Other shift reports recovered were in a similar vein as the town of Kiowa was inundated by a swirling maelstrom of snow. Log from the graveyard shift, very early morning of April 3 reports the consumption of the last bit of nutella and the contemplation of eating core to stay alive. Spirits were momentarily lifted when Laura Lapey arrived, having courageously braved the muddy snowy quagmire that passed for the Kiowa-Bennett road. Such determination and dedication to the job is reminiscent of such great explorers as Shackleton and Amundsen.

Saturday, April 3, 1999

Morning reports from April 3 records: "A reprieve in the weather has allowed supplies and fresh coworkers to make it to our beleaguered outpost. We are recovering as best we can in the Winnebago. All is not lost and the core continues to come out of the ground. Oh, how we all wish we could be lounging on the beach that appears before us in beautiful five-foot segments. Alas, we are 70 million years too late"
Thus the great storm disappeared and normalcy was restored to Kiowa. We’re coring through the Fox Hills Sandstone, the aforementioned beach deposits, and drilling is proceeding at a brisk speed of about 45 feet per 12-hour shift. We were visited by the golden brain and Dena Meade-Hunter, the keeper of the brain. Just before midnight we processed the second millennium core, 2,000 feet down. This was marked by much rejoicing and the baptism of Pat (night-drillers’ assistant) and Kerri Collins’ 2-month-old baby girl, Aurora, who posed for pictures with the core and appeared to be happy to be part of the show. One wonders what she’ll think about this when she is older. Sadly, Amber Taylor, the dancer of the 1,000-foot jig, was absent. Core retrieval is hovering around 100 percent, food rations are back to previous levels, and spirits have picked up tremendously.

Sunday, April 4, 1999

Tim and Laura, who had been working for almost 24 hours, were relieved by Kirk and Jerry a little past 8:00 a.m. The cores were composed of muddy sandstone containing shell fragments and abundant burrows of brackish water critters. We’re now coring through the deposits of a coastal lagoon. At 1:30 p.m., we are coring back into the remains of another white-sand beach. The marine shales of the Pierre seaway cannot be far away. Shane and his wife celebrated Easter by hosting a fine barbecue on the tailgate of his truck. The low-elevation briquettes refused to light in the howling Kiowa wind, so the grill was moved into the doghouse. Soon a steady stream of cheeseburgers and hot dogs were filling the bellies of the hungry interns. The impossibly cheerful Laura remained amazingly so, even after her thumb was crushed as the wind slammed the door of the Winnebago on her unfortunate appendage. Upon close inspection, it proved to be merely a painful flesh wound. As the evening approached, Tim awoke and Regan and Richard showed up. By midnight the hole was 2,125 feet deep and stringers of marine shale and fossil shells were beginning to show up in the core. This will be the last night of drilling for Steve Hawkins, the night driller. He is leaving at 5:30 a.m. Monday to fly to California where in five short days he will be wed to Clarice Moses. Clarice has been monitoring Steve’s behavior on the drill rig via this Web site and has proved to be quite knowledgeable about geology. We’ll miss Steve, but wish him and Clarice well as they head off to their honeymoon in Bora Bora (no kidding).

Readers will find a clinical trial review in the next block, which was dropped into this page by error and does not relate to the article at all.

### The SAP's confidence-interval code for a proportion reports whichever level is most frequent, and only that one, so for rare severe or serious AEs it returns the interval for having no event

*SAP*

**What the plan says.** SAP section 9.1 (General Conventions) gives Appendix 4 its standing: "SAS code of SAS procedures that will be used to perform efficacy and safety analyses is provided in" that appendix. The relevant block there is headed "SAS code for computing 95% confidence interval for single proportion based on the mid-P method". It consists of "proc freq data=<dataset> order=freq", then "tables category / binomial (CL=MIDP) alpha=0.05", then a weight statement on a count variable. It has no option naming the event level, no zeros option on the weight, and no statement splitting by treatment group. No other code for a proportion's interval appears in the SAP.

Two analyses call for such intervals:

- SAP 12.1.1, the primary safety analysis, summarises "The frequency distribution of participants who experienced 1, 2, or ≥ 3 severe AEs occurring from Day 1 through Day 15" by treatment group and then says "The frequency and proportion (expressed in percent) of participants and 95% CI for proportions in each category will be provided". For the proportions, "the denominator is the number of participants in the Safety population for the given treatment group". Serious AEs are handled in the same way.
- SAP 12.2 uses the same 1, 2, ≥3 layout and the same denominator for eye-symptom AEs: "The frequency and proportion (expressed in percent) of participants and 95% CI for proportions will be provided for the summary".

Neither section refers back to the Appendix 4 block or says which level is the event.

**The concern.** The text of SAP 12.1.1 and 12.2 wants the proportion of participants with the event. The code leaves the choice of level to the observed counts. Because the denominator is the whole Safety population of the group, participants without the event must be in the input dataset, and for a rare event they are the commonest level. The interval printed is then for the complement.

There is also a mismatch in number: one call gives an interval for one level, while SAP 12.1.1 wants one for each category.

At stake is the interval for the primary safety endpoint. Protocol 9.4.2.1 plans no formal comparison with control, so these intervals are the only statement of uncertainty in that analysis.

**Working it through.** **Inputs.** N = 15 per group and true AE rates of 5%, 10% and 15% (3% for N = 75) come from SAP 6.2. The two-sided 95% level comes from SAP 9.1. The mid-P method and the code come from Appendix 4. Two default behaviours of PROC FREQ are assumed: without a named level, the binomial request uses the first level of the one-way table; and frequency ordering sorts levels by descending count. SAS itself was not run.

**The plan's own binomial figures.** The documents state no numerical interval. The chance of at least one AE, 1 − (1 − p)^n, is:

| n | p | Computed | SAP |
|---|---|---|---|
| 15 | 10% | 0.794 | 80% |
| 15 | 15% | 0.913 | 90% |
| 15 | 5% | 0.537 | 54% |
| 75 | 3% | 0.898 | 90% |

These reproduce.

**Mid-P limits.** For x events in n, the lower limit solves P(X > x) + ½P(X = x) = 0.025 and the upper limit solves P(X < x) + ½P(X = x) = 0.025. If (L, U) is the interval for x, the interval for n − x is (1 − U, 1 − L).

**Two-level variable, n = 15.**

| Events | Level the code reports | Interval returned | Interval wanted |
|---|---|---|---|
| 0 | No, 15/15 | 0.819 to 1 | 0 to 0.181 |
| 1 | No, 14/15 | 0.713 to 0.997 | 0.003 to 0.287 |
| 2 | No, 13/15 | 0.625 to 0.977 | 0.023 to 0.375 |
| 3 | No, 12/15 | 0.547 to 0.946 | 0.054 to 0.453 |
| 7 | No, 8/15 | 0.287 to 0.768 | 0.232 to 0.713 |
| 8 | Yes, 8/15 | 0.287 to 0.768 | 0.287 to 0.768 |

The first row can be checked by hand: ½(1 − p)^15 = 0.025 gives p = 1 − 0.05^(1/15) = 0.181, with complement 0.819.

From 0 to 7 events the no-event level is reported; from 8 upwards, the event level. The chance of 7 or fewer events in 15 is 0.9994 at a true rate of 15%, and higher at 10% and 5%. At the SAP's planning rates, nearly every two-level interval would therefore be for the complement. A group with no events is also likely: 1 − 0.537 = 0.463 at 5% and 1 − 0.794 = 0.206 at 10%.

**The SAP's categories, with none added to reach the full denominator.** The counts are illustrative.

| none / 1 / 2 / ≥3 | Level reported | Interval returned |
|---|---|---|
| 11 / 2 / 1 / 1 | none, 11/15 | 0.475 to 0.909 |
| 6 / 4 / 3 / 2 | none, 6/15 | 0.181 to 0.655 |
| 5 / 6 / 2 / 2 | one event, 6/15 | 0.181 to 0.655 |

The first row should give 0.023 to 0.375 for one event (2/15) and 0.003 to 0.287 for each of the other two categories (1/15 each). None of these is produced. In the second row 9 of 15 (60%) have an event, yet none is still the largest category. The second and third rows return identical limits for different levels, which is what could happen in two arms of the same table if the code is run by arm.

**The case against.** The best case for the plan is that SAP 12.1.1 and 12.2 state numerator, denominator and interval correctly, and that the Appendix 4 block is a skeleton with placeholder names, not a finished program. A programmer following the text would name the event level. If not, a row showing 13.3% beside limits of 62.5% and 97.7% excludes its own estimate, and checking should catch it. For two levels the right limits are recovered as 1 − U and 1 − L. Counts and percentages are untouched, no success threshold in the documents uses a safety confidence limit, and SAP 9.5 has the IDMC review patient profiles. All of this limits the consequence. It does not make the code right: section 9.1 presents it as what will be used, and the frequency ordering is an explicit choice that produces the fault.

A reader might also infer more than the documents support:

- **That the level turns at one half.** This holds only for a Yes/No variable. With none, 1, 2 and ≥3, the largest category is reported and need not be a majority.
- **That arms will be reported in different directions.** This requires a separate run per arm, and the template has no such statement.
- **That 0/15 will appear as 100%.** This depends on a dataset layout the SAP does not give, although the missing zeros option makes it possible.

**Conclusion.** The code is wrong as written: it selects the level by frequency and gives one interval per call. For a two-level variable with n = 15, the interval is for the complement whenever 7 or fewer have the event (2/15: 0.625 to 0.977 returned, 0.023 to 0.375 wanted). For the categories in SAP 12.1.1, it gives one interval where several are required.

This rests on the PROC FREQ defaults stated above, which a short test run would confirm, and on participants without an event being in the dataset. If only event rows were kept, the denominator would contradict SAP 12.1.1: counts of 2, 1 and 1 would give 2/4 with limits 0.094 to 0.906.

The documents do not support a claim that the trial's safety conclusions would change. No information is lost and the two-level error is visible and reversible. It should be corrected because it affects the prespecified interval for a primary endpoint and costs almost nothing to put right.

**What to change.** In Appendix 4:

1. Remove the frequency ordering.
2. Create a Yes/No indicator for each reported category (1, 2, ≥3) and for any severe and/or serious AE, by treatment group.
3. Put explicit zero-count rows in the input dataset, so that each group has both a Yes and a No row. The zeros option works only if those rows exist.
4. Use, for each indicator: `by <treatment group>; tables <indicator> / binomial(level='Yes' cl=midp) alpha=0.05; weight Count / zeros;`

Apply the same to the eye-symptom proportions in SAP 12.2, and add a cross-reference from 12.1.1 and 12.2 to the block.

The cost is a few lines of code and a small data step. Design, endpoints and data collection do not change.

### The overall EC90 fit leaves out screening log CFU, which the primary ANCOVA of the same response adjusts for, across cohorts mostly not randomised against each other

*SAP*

Monday, April 5, 1999

The day in Kiowa started with a full blizzard. The drill rig was barely visible from the Ag Building, a distance of less than 100 yards. Six inches of fresh snow covered the ground, and a brisk breeze was throwing up drifts. In classic Colorado style, the sun came out and the snow was rapidly reduced to little ponds of water. By noon, a glorious spring day was under way. Because Steve the night driller had left to get married, Shane worked with Jerry to continue the coring. At 3:13 p.m., the target depth of 2,200 feet was reached. Kirk and Bob huddled to determine if enough stratigraphic data had been collected. One of the scientific goals of the project is a magnetostratigraphic time scale. The rock at 2,200 feet was heavily burrowed siltstone from the top of the Pierre Shale. The burrowing by ancient marine invertebrates has been known to wreak havoc with paleomagnetic data, so we decided to drill on in hopes of encountering better rock. Layne-Western, the drilling company, had met their obligation by reaching 2,200 feet, so it was up to us to pay for the additional drilling at an hourly rate. We continued drilling until 3:20 a.m. on April 6, when we reached a depth of 2,255 feet and had started to pull up less-burrowed mudstone. The bottom of the hole was the top of the open marine deposits, and we felt that we had met our goal to drill a hole to the top of the sea. Tim Lucky, who had replaced Steve at the night controls, and Pat Collins began the process of pulling the drill rods out of the hole in preparation for the last run at logging the well. Logging was slated to begin at 6 a.m. on April 6.